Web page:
What are the 5 best men’s college basketball rosters right now? Mailbag

The deadline to enter the college basketball transfer portal has finally, mercilessly, passed.

Players had until May 1 to register, but those whose coaches had left for other jobs had an additional 30 days. There are still a few big-name players left, but for the most part the dust has settled.


Ranking the best players in the NCAA men’s basketball transfer portal

That’s why we put out a call for a college basketball mailbag last week. We tried to answer as many questions as possible…but there were enough to make a two-part mailbag. We will delve deeper into NIL and realignment in our second; this is strictly a space for hoops:

(Note: Questions have been lightly edited for length and grammar.)

Which 5 teams have the most talent on their roster, and which 5 teams would you rank first in a preseason poll? — Elie H.

Give me a top five of Kansas, Houston, North Carolina, Baylor and Alabama. The Jayhawks, Cougars and Tar Heels are all loaded with star power and quality additions. And let me add a nod to the persistence of Nate Oats and the Crimson Tide: if Bama gets Mark Sears back with the return of Latrell Wrightsell Jr. and Grant Nelson – plus the addition of coveted transfer Aden Holloway ( Auburn), Chris Youngblood (South Florida) and Cliff Omoruyi (Rutgers) – the Tide are good at the Final Four again. — Kyle Tucker

In no particular order: Kansas, Baylor, Duke, Alabama and Iowa State. Kansas would be my preseason No. 1 pick because of the ridiculous portal class Bill Self signed, in addition to the talent coming to Lawrence. Hunter Dickinson, Dajuan Harris Jr. and KJ Adams are all returning, but are now bolstered by offseason imports Rylan Griffen (Alabama), AJ Storr (Wisconsin), Zeke Mayo (South Dakota State) and Riley Kugel (Florida ). Who starts Self? Baylor and Alabama have also been winners of the transfer portal so far; Baylor’s duo of Jeremy Roach (Duke) and Norchad Omier (Miami) will fit nicely into Scott Drew’s system, and Alabama’s recent addition of Omoruyi gives Oats another Final Four-caliber team . Iowa State completed its perimeter trio of Tamin Lipsey, Milan Momcilovic and Keshon Gilbert with Saint Mary’s big Joshua Jefferson, one of my favorite under-the-radar additions of the offseason. And finally, Duke, which rebuilt its roster this offseason around new No. 1 recruit Cooper Flagg – who, yes, is really that good. Can Flagg and the rest of Duke’s top-ranked incoming class succeed in the sport’s oldest era? I am cautiously optimistic. — Brendan Marques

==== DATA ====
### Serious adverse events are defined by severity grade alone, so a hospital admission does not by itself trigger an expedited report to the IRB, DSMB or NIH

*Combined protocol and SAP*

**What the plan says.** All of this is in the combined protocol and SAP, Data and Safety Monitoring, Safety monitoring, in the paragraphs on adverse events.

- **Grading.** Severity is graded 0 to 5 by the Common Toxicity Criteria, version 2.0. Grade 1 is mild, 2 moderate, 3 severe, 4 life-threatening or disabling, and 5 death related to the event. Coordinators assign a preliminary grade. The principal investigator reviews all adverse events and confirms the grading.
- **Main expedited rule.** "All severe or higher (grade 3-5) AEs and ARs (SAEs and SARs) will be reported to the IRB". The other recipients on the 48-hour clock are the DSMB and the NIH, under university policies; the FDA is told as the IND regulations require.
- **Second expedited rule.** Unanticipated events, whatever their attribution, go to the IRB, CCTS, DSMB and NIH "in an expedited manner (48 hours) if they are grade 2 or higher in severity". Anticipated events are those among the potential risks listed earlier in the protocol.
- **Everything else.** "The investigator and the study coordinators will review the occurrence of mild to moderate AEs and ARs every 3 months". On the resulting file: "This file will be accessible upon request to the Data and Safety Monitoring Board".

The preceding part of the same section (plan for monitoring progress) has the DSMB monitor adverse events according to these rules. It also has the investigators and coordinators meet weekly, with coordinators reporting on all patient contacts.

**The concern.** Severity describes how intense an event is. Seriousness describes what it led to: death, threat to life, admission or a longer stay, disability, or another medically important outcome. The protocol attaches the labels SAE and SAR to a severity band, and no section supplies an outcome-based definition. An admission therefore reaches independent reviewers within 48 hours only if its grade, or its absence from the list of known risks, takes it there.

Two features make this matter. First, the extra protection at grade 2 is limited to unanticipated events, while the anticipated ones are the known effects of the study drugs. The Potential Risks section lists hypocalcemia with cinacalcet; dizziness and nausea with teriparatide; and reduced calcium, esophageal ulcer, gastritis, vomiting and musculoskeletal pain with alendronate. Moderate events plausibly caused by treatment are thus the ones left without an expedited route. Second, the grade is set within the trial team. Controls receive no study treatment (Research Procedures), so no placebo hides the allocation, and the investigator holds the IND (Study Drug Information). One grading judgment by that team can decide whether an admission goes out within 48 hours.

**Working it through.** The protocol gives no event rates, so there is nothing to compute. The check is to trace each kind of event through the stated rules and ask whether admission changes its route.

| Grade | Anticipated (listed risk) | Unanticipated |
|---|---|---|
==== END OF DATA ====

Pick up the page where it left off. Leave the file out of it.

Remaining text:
In no particular order? Marks, what a cop-out! I will go, in order, to Alabama, Houston, Gonzaga, Duke and Kansas. Alabama has the deepest and best roster if Sears returns. Houston lost Jamal Shead, which is huge, but landed a solid replacement in Milos Uzan, and the Cougars were playing in the top 5 at the end of the year without Jojo Tugler and Terrance Arceneaux, who are probably their two best prospects professionals.

Did you know that once Gonzaga placed Ben Gregg in the starting lineup on Jan. 18, the Zags were the ninth-best team in college hoops, according to Bart Torvik? And the Zags only lose one rotation player (Anton Watson), get a healthy Steele Venters (the 2023 player of the year in the Big Sky, a league that included a dude named Dalton Knecht) and also have added All-WCC wing Michael Ajayi and Khalif Battle, Arkansas’ second-leading scorer. I’m going to buy the Flagg hype, because if he truly is one of the best prospects of the last decade, then Duke should be in the top 5. I have some PTSD from being a victim of the groupthink and that I ranked Kansas No. 1 last preseason, but Self has a full roster and added some much-needed shots. And he’s still Bill Self. Iowa State, UConn and Tennessee are also under consideration. Other teams that could be in the top 5 include Baylor (for its high-end talent) and Michigan (for its depth). — C.J. Moore

Who does better in his first season at his new stage: John Calipari at Arkansas, Mark Pope at Kentucky, Dusty May at Michigan or Josh Schertz at Saint Louis? -Jesse K.

It depends on how you define “better”. If that’s compared to what the expectations will be, I’d lean towards Schertz. Saint Louis has only been ranked in one of the last 10 seasons, for four weeks. I’ll bet on Schertz surpassing that and making an NCAA tournament. No one below the major conference level had a better portal season than Schertz. He signed two of his former players – Robbie Avila and Isaiah Swope – both of whom could have moved on to the next level. He convinced Gibson Jimerson, the No. 39 player in our transfer rankings, to stay at SLU. Jimerson, who made 312 3-pointers in his career, fits perfectly into Schertz’s system. That’s three commitments from three top-50 transfers to an Atlantic 10 school, and Schertz also signed two high-major players, Miami’s AJ Casey and Creighton’s Josiah Dotzler.